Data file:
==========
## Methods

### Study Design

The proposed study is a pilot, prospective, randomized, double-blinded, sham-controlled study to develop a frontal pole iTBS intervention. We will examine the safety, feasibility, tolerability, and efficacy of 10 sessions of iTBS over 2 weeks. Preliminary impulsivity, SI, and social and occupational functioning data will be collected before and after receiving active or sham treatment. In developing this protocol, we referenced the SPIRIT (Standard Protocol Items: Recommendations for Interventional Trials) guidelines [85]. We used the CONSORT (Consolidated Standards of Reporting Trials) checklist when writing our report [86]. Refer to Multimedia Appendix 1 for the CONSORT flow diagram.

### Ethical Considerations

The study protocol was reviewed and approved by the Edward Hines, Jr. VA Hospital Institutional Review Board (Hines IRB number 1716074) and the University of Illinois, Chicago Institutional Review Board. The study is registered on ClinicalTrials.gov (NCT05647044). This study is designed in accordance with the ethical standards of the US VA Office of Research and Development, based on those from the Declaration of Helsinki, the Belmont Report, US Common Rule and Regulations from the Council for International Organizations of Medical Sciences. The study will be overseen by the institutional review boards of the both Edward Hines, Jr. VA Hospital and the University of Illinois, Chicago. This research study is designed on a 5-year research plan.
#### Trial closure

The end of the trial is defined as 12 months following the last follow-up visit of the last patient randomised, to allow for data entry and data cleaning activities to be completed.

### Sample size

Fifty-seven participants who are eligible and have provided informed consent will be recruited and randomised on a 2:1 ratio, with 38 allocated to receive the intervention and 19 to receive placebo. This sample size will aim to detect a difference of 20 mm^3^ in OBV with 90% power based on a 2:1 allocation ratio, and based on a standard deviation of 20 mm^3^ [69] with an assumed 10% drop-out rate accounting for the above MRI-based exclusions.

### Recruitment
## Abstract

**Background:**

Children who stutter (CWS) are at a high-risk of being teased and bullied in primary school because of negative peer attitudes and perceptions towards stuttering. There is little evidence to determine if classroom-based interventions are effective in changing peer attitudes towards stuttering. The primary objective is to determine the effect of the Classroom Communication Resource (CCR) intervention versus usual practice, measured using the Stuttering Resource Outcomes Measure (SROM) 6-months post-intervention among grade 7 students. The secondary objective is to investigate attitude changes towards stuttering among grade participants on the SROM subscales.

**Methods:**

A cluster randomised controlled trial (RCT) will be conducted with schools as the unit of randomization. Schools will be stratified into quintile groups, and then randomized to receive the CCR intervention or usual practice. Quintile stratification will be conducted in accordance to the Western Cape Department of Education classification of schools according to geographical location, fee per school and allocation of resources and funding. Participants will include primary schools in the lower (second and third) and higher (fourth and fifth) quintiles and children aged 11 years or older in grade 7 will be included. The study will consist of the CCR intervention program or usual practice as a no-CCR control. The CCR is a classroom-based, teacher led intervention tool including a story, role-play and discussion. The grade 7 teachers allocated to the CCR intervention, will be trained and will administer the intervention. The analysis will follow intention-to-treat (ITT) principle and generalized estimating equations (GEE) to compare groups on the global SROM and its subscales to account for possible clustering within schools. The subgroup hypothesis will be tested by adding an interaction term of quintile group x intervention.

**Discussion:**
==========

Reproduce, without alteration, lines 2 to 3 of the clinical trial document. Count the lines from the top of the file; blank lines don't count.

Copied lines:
### Study Design

The proposed study is a pilot, prospective, randomized, double-blinded, sham-controlled study to develop a frontal pole iTBS intervention. We will examine the safety, feasibility, tolerability, and efficacy of 10 sessions of iTBS over 2 weeks. Preliminary impulsivity, SI, and social and occupational functioning data will be collected before and after receiving active or sham treatment. In developing this protocol, we referenced the SPIRIT (Standard Protocol Items: Recommendations for Interventional Trials) guidelines [85]. We used the CONSORT (Consolidated Standards of Reporting Trials) checklist when writing our report [86]. Refer to Multimedia Appendix 1 for the CONSORT flow diagram.